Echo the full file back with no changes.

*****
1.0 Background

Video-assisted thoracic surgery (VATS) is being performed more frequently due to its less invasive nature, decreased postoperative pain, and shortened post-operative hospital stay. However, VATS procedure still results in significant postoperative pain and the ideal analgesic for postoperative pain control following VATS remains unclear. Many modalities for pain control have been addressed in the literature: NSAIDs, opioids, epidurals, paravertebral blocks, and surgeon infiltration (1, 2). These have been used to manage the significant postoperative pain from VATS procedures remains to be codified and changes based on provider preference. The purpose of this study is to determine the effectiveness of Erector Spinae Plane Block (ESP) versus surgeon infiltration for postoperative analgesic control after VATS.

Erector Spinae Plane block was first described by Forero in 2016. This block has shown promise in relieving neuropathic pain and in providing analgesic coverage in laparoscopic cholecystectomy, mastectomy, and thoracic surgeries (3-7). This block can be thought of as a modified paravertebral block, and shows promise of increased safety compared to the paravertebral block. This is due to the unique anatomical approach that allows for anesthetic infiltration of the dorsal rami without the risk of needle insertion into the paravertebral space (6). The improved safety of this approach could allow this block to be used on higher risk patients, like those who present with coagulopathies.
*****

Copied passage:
1.0 Background

Video-assisted thoracic surgery (VATS) is being performed more frequently due to its less invasive nature, decreased postoperative pain, and shortened post-operative hospital stay. However, VATS procedure still results in significant postoperative pain and the ideal analgesic for postoperative pain control following VATS remains unclear. Many modalities for pain control have been addressed in the literature: NSAIDs, opioids, epidurals, paravertebral blocks, and surgeon infiltration (1, 2). These have been used to manage the significant postoperative pain from VATS procedures remains to be codified and changes based on provider preference. The purpose of this study is to determine the effectiveness of Erector Spinae Plane Block (ESP) versus surgeon infiltration for postoperative analgesic control after VATS.

Erector Spinae Plane block was first described by Forero in 2016. This block has shown promise in relieving neuropathic pain and in providing analgesic coverage in laparoscopic cholecystectomy, mastectomy, and thoracic surgeries (3-7). This block can be thought of as a modified paravertebral block, and shows promise of increased safety compared to the paravertebral block. This is due to the unique anatomical approach that allows for anesthetic infiltration of the dorsal rami without the risk of needle insertion into the paravertebral space (6). The improved safety of this approach could allow this block to be used on higher risk patients, like those who present with coagulopathies.